- WASHINGTON, (Reuters) - An
ingredient used to coat pills to help them last longer in the digestive
system could offer a new avenue for preventing transmission of the AIDS
virus, researchers said on Monday.
- They said the ingredient kills not only the HIV virus
that causes AIDS, but the herpes virus and the bacteria that cause a range
of sexually transmitted diseases (STDs), including gonorrhea, trichomonas
- Formulated into a cream, it has worked in mice to prevent
sexual transmission with no serious side-effects, said Dr. Robert Neurath,
head of the Laboratory of Biochemical Virology at the New York Blood Center.
- The ingredient is used to coat enteric tablets, which
must dissolve in the small intestine rather than in the stomach. Known
as cellulose acetate phthalate, it holds its own in the acidic environment
of the stomach but breaks down in the more alkaline environment of the
- It is classified as an "inert" substance --
one that has no active effects -- and Neurath said he never dreamed such
a chemical would work.
- "This was a step prompted by desperation,"
he said in a telephone interview.
- Neurath's team had been looking for a microbicide --
something besides a condom that women, and men, could use that would protect
them from STDs and especially HIV. Groups that lobby for the development
of a microbicide say many men refuse to use condoms and beat sexual partners
who demand their use.
- The result is that many women are infected each year.
- Advocates for microbicides argue that a cream that could
be used easily and privately would save millions of lives.
- About two years ago, Neurath said, his team modified
a milk protein that worked well against HIV and herpes viruses.
- But they ran into a roadblock -- mad cow disease. Bovine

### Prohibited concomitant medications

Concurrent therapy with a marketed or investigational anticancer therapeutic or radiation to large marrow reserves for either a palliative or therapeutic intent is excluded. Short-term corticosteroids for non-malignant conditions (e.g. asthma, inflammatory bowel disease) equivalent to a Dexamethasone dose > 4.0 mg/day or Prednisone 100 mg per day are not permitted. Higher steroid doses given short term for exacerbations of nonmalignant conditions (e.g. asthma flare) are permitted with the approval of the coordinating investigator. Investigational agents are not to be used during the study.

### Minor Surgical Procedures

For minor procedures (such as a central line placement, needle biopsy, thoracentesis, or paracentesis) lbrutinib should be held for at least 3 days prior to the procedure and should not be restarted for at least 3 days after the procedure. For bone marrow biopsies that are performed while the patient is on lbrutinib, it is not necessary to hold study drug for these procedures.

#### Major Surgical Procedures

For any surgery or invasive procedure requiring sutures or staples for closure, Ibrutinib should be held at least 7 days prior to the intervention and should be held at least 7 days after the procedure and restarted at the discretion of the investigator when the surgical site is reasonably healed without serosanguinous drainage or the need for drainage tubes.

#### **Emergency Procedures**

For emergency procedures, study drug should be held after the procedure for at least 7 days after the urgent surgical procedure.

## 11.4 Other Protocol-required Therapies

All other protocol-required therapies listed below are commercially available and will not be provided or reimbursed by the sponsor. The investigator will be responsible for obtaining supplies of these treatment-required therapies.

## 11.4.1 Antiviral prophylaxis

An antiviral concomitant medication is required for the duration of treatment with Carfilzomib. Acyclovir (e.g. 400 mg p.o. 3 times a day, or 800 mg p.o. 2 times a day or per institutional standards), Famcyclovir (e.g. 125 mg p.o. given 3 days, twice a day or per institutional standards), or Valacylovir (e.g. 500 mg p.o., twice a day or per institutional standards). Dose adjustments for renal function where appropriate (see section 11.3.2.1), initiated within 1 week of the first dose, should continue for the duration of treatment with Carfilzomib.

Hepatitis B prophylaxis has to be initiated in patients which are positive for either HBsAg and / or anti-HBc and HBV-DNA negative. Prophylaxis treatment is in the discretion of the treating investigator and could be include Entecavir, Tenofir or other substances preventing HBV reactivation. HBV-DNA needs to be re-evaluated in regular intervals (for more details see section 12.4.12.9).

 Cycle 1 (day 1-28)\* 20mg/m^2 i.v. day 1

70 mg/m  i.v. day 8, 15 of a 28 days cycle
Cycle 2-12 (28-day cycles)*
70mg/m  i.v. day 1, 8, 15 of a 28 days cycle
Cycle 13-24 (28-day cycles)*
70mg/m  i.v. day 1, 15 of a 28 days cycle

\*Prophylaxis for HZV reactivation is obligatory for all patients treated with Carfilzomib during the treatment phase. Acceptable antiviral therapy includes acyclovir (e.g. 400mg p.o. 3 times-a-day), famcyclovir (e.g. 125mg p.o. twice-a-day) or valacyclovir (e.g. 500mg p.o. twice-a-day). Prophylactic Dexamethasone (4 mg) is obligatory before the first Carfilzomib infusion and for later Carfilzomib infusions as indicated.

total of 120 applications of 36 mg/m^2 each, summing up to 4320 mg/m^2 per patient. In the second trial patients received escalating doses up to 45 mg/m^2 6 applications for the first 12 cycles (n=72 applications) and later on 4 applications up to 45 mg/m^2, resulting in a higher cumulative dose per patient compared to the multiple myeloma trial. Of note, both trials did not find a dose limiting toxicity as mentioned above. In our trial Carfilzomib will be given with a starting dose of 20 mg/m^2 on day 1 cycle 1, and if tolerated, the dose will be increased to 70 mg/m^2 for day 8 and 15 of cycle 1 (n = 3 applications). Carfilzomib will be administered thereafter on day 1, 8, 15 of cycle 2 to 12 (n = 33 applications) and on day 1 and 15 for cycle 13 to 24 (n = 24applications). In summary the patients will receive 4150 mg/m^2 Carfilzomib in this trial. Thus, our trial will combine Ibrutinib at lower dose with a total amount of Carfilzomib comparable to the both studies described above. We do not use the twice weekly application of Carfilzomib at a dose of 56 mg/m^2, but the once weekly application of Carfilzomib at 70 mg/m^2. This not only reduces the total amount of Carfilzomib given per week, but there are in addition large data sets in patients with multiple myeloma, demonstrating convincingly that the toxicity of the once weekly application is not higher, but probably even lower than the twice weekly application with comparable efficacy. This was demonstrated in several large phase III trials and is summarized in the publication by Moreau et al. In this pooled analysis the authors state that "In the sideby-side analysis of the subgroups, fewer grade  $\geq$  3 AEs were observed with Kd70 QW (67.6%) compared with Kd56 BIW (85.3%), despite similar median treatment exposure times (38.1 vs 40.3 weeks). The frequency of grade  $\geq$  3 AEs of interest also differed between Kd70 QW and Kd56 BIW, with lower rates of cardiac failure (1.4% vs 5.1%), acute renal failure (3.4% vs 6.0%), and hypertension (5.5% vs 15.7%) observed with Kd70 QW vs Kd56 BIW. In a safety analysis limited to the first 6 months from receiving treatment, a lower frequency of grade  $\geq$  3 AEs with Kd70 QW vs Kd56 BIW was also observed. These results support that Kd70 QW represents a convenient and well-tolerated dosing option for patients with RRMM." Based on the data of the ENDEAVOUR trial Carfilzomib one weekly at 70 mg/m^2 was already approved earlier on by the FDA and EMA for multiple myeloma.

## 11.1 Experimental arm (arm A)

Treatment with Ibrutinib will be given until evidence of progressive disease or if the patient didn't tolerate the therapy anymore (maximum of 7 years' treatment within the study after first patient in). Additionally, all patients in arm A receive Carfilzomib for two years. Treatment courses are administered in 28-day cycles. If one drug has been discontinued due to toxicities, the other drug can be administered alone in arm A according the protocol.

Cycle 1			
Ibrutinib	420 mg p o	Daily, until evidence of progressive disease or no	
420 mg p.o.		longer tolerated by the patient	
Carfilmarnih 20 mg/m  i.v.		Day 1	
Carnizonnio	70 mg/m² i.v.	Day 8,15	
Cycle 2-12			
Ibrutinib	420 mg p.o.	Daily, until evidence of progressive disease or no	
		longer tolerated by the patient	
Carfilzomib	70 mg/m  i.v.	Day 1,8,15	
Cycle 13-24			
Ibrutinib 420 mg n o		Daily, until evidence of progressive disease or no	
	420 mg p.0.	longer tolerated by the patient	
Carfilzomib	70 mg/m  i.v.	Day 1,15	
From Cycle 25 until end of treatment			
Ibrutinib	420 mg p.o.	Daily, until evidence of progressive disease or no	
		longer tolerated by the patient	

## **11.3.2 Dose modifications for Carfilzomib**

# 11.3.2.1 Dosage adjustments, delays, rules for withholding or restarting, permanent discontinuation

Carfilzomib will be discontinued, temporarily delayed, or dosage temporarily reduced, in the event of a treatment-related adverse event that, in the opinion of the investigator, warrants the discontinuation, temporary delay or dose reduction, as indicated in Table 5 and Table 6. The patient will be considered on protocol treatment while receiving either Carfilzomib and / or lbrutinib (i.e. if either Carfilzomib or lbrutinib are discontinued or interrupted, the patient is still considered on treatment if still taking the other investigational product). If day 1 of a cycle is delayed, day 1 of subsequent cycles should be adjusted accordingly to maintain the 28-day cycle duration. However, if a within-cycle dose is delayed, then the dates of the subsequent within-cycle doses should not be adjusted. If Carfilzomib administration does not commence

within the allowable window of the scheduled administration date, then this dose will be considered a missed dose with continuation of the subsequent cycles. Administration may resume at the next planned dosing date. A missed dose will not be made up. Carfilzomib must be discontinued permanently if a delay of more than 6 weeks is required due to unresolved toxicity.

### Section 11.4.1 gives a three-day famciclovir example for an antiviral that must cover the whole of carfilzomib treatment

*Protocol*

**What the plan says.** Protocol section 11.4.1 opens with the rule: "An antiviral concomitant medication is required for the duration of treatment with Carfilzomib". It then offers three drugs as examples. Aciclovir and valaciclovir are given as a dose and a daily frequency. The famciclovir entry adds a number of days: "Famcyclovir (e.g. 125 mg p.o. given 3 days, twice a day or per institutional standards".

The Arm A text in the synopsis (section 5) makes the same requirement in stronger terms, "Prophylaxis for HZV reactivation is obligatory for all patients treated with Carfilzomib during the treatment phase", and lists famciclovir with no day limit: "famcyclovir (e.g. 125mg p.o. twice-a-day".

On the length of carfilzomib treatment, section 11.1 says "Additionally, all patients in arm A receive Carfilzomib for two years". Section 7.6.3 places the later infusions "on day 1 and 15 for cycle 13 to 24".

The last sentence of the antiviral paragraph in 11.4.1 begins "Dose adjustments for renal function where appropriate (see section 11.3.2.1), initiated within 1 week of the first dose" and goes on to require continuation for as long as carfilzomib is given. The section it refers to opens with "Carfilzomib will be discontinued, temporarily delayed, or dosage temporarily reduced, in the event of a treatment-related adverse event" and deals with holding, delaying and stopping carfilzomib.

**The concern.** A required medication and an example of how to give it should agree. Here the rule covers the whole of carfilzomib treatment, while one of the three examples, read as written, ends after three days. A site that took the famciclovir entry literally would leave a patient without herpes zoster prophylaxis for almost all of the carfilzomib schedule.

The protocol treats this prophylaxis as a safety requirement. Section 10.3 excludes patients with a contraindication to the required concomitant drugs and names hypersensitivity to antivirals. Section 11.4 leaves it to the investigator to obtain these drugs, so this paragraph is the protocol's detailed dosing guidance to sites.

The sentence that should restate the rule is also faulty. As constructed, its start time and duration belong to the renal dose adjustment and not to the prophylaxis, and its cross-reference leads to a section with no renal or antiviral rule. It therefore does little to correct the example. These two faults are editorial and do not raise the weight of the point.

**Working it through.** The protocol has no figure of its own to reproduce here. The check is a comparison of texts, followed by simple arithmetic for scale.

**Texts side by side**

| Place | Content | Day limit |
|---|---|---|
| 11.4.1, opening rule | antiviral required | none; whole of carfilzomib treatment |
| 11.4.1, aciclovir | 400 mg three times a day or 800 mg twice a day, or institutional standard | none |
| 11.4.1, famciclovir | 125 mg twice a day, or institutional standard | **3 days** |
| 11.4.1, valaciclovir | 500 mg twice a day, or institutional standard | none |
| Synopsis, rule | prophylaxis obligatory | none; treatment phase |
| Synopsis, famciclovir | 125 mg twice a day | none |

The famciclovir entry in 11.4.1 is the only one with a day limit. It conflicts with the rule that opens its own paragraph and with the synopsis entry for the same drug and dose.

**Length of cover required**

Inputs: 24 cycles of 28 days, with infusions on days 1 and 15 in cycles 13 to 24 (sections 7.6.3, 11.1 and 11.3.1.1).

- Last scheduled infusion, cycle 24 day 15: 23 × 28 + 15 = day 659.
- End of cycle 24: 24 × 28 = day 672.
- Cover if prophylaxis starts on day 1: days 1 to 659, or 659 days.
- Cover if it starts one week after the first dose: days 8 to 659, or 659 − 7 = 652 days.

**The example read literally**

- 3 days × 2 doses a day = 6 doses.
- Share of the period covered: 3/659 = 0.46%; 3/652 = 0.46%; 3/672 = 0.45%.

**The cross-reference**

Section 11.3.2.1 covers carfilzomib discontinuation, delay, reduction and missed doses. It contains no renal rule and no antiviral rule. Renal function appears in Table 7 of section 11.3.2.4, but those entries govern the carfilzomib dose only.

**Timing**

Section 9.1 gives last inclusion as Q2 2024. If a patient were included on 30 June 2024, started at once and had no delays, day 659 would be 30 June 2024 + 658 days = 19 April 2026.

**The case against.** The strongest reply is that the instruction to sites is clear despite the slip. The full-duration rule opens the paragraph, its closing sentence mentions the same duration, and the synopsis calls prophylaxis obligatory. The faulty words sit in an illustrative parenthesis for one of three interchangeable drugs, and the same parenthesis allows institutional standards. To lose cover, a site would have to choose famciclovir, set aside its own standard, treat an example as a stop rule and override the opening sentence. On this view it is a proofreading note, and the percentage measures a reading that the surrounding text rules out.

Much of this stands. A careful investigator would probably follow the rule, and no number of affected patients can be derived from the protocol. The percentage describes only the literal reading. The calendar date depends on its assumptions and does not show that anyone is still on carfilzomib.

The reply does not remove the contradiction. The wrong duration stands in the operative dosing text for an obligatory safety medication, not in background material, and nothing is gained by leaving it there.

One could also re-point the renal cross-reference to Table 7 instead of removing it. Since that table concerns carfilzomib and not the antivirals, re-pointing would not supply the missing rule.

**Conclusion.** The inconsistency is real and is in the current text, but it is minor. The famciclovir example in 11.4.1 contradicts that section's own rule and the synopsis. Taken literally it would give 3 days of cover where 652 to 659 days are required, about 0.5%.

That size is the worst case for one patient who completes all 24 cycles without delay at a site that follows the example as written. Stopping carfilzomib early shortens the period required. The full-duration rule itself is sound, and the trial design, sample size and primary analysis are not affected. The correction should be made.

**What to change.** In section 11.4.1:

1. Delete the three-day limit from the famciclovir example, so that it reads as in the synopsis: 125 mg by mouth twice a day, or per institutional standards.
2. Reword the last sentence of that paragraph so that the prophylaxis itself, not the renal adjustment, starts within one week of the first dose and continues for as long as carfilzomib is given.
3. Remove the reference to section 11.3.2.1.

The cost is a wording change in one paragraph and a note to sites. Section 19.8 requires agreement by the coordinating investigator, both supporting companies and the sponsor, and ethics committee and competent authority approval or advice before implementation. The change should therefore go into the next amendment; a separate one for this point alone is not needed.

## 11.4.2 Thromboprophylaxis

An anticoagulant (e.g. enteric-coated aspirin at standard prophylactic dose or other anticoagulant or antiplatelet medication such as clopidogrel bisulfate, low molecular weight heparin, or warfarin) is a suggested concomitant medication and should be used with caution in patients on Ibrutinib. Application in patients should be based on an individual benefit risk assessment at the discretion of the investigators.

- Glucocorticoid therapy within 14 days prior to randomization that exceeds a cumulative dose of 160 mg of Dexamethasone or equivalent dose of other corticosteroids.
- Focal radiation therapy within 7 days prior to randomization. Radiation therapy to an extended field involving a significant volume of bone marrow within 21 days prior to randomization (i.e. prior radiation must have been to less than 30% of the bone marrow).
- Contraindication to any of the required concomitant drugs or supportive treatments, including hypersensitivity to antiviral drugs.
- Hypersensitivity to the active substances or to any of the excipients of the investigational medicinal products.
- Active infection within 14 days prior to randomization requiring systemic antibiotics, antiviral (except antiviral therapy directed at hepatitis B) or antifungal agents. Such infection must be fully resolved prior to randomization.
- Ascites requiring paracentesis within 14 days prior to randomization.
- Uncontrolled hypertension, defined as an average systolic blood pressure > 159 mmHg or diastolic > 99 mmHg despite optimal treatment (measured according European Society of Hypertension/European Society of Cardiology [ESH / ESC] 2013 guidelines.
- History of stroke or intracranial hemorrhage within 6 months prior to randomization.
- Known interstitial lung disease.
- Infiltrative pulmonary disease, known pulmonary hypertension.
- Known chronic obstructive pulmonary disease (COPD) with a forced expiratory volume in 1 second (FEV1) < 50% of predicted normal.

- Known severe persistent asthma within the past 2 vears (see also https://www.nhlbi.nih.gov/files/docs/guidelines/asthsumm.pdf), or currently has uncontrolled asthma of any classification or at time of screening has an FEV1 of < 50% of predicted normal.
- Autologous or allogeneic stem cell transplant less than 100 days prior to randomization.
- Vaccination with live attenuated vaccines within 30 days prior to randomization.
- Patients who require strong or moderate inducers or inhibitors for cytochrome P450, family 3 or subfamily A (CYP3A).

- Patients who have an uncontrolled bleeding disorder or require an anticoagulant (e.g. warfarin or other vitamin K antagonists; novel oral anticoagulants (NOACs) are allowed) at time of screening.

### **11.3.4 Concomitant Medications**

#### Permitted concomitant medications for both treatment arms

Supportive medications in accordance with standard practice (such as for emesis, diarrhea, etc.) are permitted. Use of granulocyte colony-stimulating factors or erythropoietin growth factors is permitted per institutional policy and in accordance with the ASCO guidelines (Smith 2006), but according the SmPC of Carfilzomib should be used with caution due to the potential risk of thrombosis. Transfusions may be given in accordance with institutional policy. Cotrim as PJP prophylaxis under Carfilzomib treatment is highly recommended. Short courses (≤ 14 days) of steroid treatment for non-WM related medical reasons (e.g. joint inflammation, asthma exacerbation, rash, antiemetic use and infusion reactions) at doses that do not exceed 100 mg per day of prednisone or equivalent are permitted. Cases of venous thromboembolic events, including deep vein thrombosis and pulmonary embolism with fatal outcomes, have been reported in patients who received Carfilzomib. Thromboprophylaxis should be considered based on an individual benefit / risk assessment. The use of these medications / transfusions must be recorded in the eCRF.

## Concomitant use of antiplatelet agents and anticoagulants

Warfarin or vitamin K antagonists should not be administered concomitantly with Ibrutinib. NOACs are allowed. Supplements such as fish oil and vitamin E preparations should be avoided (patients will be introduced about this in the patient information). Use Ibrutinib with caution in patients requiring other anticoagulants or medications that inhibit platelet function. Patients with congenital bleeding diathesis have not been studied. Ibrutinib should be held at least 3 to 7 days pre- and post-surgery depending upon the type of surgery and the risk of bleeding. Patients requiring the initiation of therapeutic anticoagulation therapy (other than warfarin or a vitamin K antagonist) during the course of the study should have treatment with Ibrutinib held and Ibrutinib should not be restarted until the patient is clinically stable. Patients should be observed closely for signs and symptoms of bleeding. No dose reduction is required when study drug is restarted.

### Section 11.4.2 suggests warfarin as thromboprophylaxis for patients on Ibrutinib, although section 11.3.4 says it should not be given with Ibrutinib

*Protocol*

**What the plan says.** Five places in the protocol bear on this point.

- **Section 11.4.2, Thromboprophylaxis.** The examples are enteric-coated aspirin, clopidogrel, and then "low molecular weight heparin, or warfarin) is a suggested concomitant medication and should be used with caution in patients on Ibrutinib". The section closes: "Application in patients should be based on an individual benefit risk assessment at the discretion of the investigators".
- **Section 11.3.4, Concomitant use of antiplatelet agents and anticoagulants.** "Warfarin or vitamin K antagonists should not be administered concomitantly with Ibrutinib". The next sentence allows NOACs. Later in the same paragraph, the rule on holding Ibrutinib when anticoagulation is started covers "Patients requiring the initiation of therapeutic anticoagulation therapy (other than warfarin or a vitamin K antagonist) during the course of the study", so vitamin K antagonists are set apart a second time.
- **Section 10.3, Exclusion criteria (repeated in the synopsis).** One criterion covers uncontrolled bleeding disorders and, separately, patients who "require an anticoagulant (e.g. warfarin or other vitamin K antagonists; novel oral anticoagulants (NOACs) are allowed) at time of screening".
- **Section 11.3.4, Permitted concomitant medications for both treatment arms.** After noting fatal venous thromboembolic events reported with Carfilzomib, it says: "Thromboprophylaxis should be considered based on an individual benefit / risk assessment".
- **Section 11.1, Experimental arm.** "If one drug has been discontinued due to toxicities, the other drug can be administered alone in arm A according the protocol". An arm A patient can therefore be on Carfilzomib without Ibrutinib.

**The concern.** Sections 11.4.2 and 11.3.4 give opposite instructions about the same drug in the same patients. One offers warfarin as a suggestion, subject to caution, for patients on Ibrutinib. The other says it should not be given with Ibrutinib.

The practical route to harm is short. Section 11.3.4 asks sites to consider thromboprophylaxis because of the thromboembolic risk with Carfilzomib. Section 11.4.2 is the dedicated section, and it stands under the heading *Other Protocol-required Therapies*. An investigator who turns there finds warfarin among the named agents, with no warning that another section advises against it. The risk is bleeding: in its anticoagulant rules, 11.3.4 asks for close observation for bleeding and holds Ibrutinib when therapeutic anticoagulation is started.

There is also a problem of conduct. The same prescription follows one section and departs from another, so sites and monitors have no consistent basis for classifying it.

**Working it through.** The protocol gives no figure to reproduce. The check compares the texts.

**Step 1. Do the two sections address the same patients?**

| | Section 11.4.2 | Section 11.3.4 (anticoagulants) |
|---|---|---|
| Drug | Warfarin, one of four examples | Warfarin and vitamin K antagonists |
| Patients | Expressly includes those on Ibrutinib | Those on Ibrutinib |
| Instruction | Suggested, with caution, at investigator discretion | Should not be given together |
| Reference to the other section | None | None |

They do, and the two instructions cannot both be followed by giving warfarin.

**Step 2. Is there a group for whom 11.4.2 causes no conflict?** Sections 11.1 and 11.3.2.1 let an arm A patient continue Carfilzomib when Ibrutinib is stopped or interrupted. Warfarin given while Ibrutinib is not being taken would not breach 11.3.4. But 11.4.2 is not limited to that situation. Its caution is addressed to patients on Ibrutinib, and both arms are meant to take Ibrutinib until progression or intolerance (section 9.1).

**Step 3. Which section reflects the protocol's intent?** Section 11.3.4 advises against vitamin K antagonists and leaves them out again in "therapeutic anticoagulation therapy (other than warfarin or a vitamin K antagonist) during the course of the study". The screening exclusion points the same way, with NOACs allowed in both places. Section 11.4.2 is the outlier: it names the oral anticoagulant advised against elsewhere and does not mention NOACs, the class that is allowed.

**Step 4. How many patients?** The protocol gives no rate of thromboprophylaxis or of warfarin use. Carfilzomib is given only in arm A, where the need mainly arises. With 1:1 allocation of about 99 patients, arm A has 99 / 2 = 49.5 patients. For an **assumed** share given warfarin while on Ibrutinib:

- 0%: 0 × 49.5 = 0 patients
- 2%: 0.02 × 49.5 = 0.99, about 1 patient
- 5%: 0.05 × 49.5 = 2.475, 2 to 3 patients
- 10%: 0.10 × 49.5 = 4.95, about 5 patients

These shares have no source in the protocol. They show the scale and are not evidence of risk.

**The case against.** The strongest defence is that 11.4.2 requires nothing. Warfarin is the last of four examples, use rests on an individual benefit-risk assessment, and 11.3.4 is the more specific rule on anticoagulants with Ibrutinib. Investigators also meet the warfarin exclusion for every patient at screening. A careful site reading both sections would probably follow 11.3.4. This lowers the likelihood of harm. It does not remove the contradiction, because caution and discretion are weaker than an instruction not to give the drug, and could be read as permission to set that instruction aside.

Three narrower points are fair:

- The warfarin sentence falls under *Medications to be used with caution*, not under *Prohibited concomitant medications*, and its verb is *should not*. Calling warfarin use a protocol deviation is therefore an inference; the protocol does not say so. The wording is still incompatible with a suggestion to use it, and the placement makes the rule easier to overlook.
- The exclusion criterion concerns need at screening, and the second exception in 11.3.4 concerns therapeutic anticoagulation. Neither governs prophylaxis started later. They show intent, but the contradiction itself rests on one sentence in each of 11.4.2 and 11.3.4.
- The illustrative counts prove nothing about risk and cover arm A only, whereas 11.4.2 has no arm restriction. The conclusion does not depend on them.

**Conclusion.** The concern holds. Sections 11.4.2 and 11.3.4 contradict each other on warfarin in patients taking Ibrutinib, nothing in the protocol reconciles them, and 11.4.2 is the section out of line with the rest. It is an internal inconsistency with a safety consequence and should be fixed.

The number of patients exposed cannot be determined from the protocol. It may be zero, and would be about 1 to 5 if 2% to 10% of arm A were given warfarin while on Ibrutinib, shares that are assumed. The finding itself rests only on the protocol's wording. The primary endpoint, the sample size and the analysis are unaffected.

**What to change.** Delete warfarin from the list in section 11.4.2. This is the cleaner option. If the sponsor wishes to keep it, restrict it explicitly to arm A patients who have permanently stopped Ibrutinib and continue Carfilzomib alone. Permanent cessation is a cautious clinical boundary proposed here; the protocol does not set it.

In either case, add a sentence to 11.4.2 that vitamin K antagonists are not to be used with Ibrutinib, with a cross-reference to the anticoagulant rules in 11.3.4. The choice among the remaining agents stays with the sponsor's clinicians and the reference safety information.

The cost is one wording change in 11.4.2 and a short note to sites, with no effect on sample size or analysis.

spongiform encephalopathy (BSE) had swept British herds and there were
some suggestions it could be passed on in milk.
- "There was some concern expressed that milk-derived
products should not be used for medicinal purposes," Neurath said.
So his team had to look for something else.
- "We decided to either have a quick success or get
out of the field of microbicides," he said.
- "We looked for something inexpensive, widely available,
with possible broad activity. We also suspected that other people probably
never actually screened what are called inactive ingredients for activity,
so we thought we would be the only ones doing it."
- They trawled through several hundred compounds listed
in a book, testing each one against HIV.
- Finally they came upon cellulose acetate phthalate. Writing
in the British journal Biologicals, published by the International Association
of Biological Standardization, they said they formulated a cream containing
- Not only did it work in mice to kill viruses and bacteria,
but it did not kill the "good" bacteria such as lactobacilli,
which belong in a healthy vagina.
- Neurath's team did not test it against sperm but assume
that it will inactivate sperm, acting as a contraceptive.
- Other researchers are racing to get microbicides to market
and have found them in similarly unlikely places, such as a detergent widely
used in toothpaste.
- "We were trying to avoid the use of detergents because
detergents affect cells," Neurath said.
- Because cellulose acetate phthalate is widely used in
tablets, it must be safe, he added.
- He feels the discovery was simply lucky.
- "There were other compounds used for tablet coating
which are similar to the one we discovered which had absolutely no activity,"
he said. "I think it was a chance discovery."
- The United States has the highest incidence of STDs in
the industrialized world, with 66 million people, or more than one in three
people aged 15 to 65 infected with at least one incurable STD such as HIV
- An estimated 42 million people worldwide are infected
with HIV and 13 million have died of AIDS, according to the World Health
Organization. AIDS is now the fourth leading cause of death worldwide.
- Neurath's team is working with the National Cancer Institute
and other groups to develop the cream.